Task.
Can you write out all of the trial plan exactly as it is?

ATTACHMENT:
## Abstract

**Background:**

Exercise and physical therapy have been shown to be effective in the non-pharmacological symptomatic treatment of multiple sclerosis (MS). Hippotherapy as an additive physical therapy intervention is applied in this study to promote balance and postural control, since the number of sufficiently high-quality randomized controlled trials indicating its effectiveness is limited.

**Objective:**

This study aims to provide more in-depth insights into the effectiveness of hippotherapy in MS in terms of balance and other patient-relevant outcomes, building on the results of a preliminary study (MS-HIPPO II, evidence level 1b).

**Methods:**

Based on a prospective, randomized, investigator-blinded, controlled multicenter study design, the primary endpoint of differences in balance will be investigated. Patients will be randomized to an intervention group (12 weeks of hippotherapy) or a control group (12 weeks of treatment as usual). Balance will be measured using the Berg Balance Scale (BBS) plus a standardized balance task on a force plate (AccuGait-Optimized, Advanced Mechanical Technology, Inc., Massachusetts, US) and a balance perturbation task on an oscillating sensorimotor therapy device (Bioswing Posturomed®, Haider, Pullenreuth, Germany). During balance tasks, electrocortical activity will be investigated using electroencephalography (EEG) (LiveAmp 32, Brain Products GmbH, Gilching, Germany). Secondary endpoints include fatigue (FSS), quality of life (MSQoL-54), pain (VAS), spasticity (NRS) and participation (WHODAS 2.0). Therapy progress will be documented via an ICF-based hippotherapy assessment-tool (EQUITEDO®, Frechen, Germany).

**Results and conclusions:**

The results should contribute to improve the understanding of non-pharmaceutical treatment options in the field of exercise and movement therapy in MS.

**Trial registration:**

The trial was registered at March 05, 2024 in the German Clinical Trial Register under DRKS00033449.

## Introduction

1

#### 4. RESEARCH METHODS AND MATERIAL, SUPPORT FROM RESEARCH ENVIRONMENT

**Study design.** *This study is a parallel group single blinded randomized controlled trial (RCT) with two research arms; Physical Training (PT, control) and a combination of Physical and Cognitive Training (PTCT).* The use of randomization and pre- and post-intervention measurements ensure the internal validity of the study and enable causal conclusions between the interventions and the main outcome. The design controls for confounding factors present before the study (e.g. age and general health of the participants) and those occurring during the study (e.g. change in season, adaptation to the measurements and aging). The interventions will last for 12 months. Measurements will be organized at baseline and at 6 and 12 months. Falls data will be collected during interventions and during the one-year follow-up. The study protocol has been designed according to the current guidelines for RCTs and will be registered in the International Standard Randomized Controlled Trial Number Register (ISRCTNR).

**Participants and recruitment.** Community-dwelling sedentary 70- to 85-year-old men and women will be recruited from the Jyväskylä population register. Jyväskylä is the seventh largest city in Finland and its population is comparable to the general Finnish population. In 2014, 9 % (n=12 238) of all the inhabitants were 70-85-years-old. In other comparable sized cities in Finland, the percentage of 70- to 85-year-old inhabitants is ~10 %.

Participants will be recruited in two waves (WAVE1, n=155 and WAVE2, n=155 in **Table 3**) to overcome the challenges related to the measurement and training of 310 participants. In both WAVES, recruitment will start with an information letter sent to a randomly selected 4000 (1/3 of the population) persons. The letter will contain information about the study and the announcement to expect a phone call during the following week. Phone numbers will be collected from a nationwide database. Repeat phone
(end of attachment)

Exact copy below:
## Abstract

**Background:**

Exercise and physical therapy have been shown to be effective in the non-pharmacological symptomatic treatment of multiple sclerosis (MS). Hippotherapy as an additive physical therapy intervention is applied in this study to promote balance and postural control, since the number of sufficiently high-quality randomized controlled trials indicating its effectiveness is limited.

**Objective:**

This study aims to provide more in-depth insights into the effectiveness of hippotherapy in MS in terms of balance and other patient-relevant outcomes, building on the results of a preliminary study (MS-HIPPO II, evidence level 1b).

**Methods:**

Based on a prospective, randomized, investigator-blinded, controlled multicenter study design, the primary endpoint of differences in balance will be investigated. Patients will be randomized to an intervention group (12 weeks of hippotherapy) or a control group (12 weeks of treatment as usual). Balance will be measured using the Berg Balance Scale (BBS) plus a standardized balance task on a force plate (AccuGait-Optimized, Advanced Mechanical Technology, Inc., Massachusetts, US) and a balance perturbation task on an oscillating sensorimotor therapy device (Bioswing Posturomed®, Haider, Pullenreuth, Germany). During balance tasks, electrocortical activity will be investigated using electroencephalography (EEG) (LiveAmp 32, Brain Products GmbH, Gilching, Germany). Secondary endpoints include fatigue (FSS), quality of life (MSQoL-54), pain (VAS), spasticity (NRS) and participation (WHODAS 2.0). Therapy progress will be documented via an ICF-based hippotherapy assessment-tool (EQUITEDO®, Frechen, Germany).

**Results and conclusions:**

The results should contribute to improve the understanding of non-pharmaceutical treatment options in the field of exercise and movement therapy in MS.

**Trial registration:**

The trial was registered at March 05, 2024 in the German Clinical Trial Register under DRKS00033449.

## Introduction

1

#### 4. RESEARCH METHODS AND MATERIAL, SUPPORT FROM RESEARCH ENVIRONMENT

**Study design.** *This study is a parallel group single blinded randomized controlled trial (RCT) with two research arms; Physical Training (PT, control) and a combination of Physical and Cognitive Training (PTCT).* The use of randomization and pre- and post-intervention measurements ensure the internal validity of the study and enable causal conclusions between the interventions and the main outcome. The design controls for confounding factors present before the study (e.g. age and general health of the participants) and those occurring during the study (e.g. change in season, adaptation to the measurements and aging). The interventions will last for 12 months. Measurements will be organized at baseline and at 6 and 12 months. Falls data will be collected during interventions and during the one-year follow-up. The study protocol has been designed according to the current guidelines for RCTs and will be registered in the International Standard Randomized Controlled Trial Number Register (ISRCTNR).

**Participants and recruitment.** Community-dwelling sedentary 70- to 85-year-old men and women will be recruited from the Jyväskylä population register. Jyväskylä is the seventh largest city in Finland and its population is comparable to the general Finnish population. In 2014, 9 % (n=12 238) of all the inhabitants were 70-85-years-old. In other comparable sized cities in Finland, the percentage of 70- to 85-year-old inhabitants is ~10 %.

Participants will be recruited in two waves (WAVE1, n=155 and WAVE2, n=155 in **Table 3**) to overcome the challenges related to the measurement and training of 310 participants. In both WAVES, recruitment will start with an information letter sent to a randomly selected 4000 (1/3 of the population) persons. The letter will contain information about the study and the announcement to expect a phone call during the following week. Phone numbers will be collected from a nationwide database. Repeat phone